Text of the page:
S Felek, H Celik, H Pulat, E Tastan
asthma, giant vocal cord nodule, laryngeal pathology
S Felek, H Celik, H Pulat, E Tastan. Gıant Vocal Cord Nodule. The Internet Journal of Head and Neck Surgery. 2006 Volume 1 Number 1.
Tumors, inflammation, allergy, gas inhalation and drugs can cause upper airway obstruction and dyspnea. Vocal cord nodules usually cause hoarseness. They may also cause dyspnea if they grow to larger sizes. Symptoms of vocal cord nodules may be confused with asthma symptoms. In this article, a case of giant vocal cord nodule, which was misdiagnosed as asthma with symptoms mimicking asthma is discussed.
Vocal cord nodules are benign lesions, which are the most common reasons of dysphonia in children and adults. These lesions are also known as singer's nodule or speaker's nodule. These are mostly seen in young female adults and male teenagers. Vocal cord nodule is the most common reason of chronic dysphonia in 38-78 % of all cases1.
In this paper a rare case of giant vocal cord nodule with respiratory obstruction mimicking asthma was reported with literature review.
A 36 year-old female patient, complaining of dysphonia and dyspnea, admitted to the hospital. The complaints had been present for one year and had been easily exacerbated with a small effort, resulting in wheezing and cough. She admitted to the emergency room due to same complaints twice. Nine months ago, when she came to the emergency room, asthma was diagnosed and oxygen and steroid treatment (intravenous and inhaler) were given. After this treatment, although the complaints of dyspnea and wheezing recovered partially, there was no change in the severity of dysphonia. The major complaints were dyspnea, dysphonia and wheezing.
In the otorhinolaryngological examination, a mass completely obstructing the laryngeal airway was observed. In videolaryngostroboscopic examination, a mass with vascularized and necrotic fields, that originated from 1/3 of anterior left vocal cord was seen. It was protruding from the subglottic region to the supraglottic region especially during expiration and it was preventing the appearance of supraglottic region completely (Figure 1).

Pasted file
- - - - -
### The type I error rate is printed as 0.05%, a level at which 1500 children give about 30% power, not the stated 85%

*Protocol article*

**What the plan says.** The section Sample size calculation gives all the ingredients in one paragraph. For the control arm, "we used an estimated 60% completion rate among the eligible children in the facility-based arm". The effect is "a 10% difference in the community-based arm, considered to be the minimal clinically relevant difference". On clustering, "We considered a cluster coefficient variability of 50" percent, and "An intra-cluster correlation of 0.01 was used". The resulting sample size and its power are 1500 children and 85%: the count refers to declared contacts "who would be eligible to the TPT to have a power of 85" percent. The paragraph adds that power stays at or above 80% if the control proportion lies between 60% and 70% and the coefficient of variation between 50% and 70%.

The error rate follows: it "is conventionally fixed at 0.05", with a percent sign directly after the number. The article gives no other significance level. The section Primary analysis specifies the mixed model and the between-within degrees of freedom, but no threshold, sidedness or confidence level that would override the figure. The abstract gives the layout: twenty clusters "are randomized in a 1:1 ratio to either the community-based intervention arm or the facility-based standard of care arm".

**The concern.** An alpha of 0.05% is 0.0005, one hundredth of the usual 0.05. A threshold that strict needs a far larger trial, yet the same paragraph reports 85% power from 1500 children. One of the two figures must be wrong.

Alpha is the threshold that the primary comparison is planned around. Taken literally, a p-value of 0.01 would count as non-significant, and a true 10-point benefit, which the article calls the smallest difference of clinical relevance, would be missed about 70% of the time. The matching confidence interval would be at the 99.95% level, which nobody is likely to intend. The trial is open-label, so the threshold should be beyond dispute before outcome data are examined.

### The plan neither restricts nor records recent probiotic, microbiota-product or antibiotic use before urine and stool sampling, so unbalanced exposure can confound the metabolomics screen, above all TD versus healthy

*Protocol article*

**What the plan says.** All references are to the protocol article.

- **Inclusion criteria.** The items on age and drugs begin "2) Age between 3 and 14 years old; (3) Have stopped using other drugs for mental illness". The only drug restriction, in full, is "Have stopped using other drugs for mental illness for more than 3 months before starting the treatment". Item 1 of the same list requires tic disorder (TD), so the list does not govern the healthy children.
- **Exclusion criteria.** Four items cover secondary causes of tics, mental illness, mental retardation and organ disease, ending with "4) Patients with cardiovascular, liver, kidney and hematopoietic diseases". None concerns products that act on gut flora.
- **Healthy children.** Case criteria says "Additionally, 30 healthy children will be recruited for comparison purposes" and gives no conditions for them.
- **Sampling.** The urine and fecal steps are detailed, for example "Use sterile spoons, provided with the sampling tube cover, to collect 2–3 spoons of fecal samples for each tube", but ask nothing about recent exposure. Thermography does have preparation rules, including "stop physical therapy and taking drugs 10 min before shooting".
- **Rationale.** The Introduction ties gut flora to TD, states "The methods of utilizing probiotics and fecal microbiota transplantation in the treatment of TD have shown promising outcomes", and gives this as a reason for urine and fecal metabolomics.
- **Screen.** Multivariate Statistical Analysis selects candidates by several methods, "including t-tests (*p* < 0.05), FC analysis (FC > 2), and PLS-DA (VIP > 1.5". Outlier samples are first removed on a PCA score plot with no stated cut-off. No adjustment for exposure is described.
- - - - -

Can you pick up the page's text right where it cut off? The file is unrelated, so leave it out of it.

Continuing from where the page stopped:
The patient was operated urgently. A right-sided vascularized vocal cord mass, which was not seen during videolaryngostroboscopic examination, because of the larger left-sided mass was also observed. The mass was removed with endolaryngeal approach under general anesthesia and without tracheotomy. All symptoms relieved and respiratory function tests were in normal range in the postoperative period. The result of histopathological examination was reported as a nodule of vocal cord (Figure 2).
The etiology of vocal cord nodules is mostly mechanical. Vocal misuse is the major etiological factor in the formation of nodules. This causes mechanical stress and trauma in the junction of anterior and middle thirds of membranous vocal cord. As a result of trauma an injury appears in this field. During healing of this injury, remodeling occurs in lamina propria and epithelium of vocal cord. Remodeling of this tissue results in formation of vocal cord nodules, polyps and cysts(2).
Vocal cord nodules have opaque and symmetrical appearance and mostly originate from the junction of anterior and middle thirds of membranous vocal cord. It may be confused with polyps of this region. The final diagnosis depends on the result of pathological specimen.
Vocal cord nodules may cause dysphonia commonly, and also dyspnea rarely. Factors that originate from upper airways, which may cause respiratory problems, such as inflammation, allergy, inhalation of gas, drugs and tumors (laryngeal papillamatosis, vocal cord cysts and granuloma like benign and other malign lesions) should be considered in the differential diagnosis (1,3).
Lesions of the upper airways may mimic symptoms of asthma. Inspiratory dyspnea is mostly seen in stenosis of glottis. In some severe cases of expiratory dyspnea, this may also be seen. Laryngeal pathologies may be confused with the symptoms of asthma as in this patient (3,4,5). Hence, under normal circumstances, vocal cord nodule does not cause dyspnea, this property makes this case unique and special.
According to our patient's thoughts, her complaints of dyspnea and wheezing were insignificant and transient. This caused a delay of admittance to the hospital. This delay in admittance and diagnosis caused overgrowth of the mass. Additionally, when she has admitted to the hospital, the misdiagnosis of asthma was the result of insufficient investigation. Hence, inappropriate treatments were given to the patient. Finally, the nodule has reached to a giant size.
Laryngeal lesions mimicking asthma should be remembered. Detailed etiological investigation should be performed in all similar cases.
Sevim Aslan FelekM
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